A. Motion 1
In Motion 1, Verity sought exclusion of evidence of Mangano's “purported disability” and of Verity's “allegedly discriminatory statements or acts regarding Mangano's actual or perceived disability.” Mangano's “conditional non-opposition” to Motion 1 consisted of an agreement to stipulate that he had filed an action against Verity for disability discrimination and harassment and that Verity was aware of that lawsuit, and a request that evidence of his disability be admitted solely as relevant to mitigation of damages. Mangano's attorney stated: “I'm okay to keep out the specific allegations of the ′05 case․” The court granted Motion 1 and “exclude[d] evidence of Thomas Mangano's alleged disability and specific acts which were the basis for the 2005 litigation.”
“A verdict or finding shall not be set aside, nor shall the judgment or decision based thereon be reversed, by reason of the erroneous exclusion of evidence unless the court which passes upon the effect of the error or errors is of the opinion that the error or errors complained of resulted in a miscarriage of justice and it appears of record that: [¶] (a) The substance, purpose, and relevance of the excluded evidence was made known to the court by ․ an offer of proof, or by any other means; [¶] (b) The rulings of the court made compliance with subdivision (a) futile; or [¶] (c) The evidence was sought by questions asked during cross-examination or recross-examination.” (Evid.Code, § 354.)
The record plainly reflects that Mangano's attorney explicitly agreed on the record to the exclusion of evidence of the “specific allegations of the ′05 case․” Consequently, he forfeited any claim that the trial court erred in excluding evidence of those specific allegations.5 The only other evidence excluded by the court's ruling on Motion 1 was evidence of Mangano's “alleged disability.” Mangano's “conditional non-opposition” to Motion 1 did not assert that evidence of his “alleged disability” was relevant to anything other than mitigation of damages, an issue that the jury never addressed. Thus, Mangano failed to “ma[k]e known to the court” the “purpose, and relevance” of his “alleged disability” to any other issue. It follows that the trial court's exclusion of this evidence cannot, under Evidence Code section 354, provide a basis for reversal.
B. Motion 3
“Evidence that a person has, in compromise or from humanitarian motives, furnished or offered or promised to furnish money or any other thing, act, or service to another who has sustained or will sustain or claims that he or she has sustained or will sustain loss or damage, as well as any conduct or statements made in negotiation thereof, is inadmissible to prove his or her liability for the loss or damage or any part of it.” (Evid.Code, § 1152, subd. (a).) A trial court's ruling excluding evidence under Evidence Code section 1152 is reviewed for abuse of discretion. (Caira v. Offner (2005) 126 Cal.App.4th 12, 32, 24 Cal.Rptr.3d 233.)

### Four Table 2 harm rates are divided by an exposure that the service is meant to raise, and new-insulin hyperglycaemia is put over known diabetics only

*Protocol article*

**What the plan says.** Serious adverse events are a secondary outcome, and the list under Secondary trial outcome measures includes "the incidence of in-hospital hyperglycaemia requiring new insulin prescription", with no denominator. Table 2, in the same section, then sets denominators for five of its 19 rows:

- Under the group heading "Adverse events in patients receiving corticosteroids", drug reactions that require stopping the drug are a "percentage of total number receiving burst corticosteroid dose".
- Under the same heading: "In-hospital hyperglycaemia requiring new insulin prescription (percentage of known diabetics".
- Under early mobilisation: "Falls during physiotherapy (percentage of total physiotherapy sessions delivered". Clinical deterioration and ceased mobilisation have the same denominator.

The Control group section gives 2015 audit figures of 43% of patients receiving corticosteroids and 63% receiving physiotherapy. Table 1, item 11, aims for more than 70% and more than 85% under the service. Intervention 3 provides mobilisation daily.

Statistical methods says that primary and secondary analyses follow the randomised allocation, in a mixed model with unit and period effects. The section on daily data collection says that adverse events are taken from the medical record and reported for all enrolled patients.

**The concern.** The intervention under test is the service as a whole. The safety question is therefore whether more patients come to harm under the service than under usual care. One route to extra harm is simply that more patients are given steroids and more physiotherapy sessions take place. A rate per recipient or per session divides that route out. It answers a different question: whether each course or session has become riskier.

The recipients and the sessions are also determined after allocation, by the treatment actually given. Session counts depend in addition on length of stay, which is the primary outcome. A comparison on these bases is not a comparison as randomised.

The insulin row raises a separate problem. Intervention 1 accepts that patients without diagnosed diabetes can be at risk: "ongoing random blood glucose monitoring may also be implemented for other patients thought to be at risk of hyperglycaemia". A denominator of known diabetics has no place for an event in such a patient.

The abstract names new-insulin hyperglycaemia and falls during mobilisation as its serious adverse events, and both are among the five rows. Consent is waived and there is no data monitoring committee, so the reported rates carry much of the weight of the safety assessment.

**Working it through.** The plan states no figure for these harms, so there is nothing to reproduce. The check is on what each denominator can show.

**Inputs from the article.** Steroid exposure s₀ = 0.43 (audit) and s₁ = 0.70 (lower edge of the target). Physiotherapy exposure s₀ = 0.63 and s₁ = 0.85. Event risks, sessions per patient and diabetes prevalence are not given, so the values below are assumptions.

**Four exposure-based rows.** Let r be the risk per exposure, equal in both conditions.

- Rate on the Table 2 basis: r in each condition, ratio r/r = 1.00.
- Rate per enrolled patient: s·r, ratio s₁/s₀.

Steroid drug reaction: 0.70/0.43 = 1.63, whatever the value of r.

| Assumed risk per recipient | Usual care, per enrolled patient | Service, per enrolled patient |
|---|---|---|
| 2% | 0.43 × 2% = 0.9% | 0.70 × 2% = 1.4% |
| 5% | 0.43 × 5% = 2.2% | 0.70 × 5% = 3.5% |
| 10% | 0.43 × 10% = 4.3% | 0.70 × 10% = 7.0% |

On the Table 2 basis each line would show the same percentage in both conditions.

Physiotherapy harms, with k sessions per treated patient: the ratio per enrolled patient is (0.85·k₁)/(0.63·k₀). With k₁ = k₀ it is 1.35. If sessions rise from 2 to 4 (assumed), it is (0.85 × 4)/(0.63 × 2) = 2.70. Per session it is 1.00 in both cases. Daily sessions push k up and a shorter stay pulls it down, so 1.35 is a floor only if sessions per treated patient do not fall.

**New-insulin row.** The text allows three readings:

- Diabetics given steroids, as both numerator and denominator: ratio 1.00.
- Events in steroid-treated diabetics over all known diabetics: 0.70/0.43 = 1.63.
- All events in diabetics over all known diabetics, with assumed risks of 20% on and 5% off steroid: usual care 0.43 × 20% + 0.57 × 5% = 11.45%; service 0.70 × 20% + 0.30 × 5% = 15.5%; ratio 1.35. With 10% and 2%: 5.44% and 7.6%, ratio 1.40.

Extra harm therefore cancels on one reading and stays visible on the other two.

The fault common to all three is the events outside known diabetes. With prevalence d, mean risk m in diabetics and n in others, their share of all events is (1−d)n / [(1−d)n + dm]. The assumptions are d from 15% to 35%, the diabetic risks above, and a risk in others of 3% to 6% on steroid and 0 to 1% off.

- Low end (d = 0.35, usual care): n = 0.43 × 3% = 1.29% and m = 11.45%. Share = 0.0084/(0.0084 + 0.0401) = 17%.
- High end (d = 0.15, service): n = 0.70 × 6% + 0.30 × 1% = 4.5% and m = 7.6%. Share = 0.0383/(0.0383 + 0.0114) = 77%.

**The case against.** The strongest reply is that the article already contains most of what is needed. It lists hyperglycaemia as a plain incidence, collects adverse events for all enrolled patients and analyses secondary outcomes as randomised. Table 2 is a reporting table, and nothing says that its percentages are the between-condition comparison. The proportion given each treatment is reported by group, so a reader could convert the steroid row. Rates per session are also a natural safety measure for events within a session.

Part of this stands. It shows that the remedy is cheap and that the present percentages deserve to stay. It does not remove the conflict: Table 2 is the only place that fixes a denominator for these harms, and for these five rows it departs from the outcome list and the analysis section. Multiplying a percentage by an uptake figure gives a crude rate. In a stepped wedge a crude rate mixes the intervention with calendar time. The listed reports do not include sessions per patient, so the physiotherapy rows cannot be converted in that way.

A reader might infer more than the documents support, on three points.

Motion 3 sought and obtained exclusion of the proposed separation agreement under Evidence Code section 1152 “for purposes of establishing liability.” The proposed separation agreement was indisputably an offer of money by Verity to Mangano. Mangano's contention on appeal is that the proposed separation agreement did not fall within Evidence Code section 1152 because that section applies only to “offers to compromise disputes existing at the time the offer is made ” and does not apply where the offer to compromise also extends to “potential claims arising out of the termination in progress which had never been asserted by the plaintiff.” He essentially claims that any dispute about Mangano's termination, which was the basis for the current lawsuit, had not yet arisen at the time of the proposed separation agreement.6
We discern nothing in the language of Evidence Code section 1152 which limits it to offers to compromise preexisting disputes. “Evidence that a person has ․ offered ․ money ․ to another who has sustained or will sustain ․ loss or damage ․ is inadmissible to prove his or her liability for the loss or damage or any part of it.” (Evid.Code, § 1152, subd. (a), italics added.) Here, Verity offered money to Mangano when it terminated his employment. At that time, it was a fact that Mangano's termination would cause him to sustain some loss of income. It follows that Verity's offer to compensate him for this prospective loss was inadmissible under Evidence Code section 1152 to show that Verity was liable for this loss.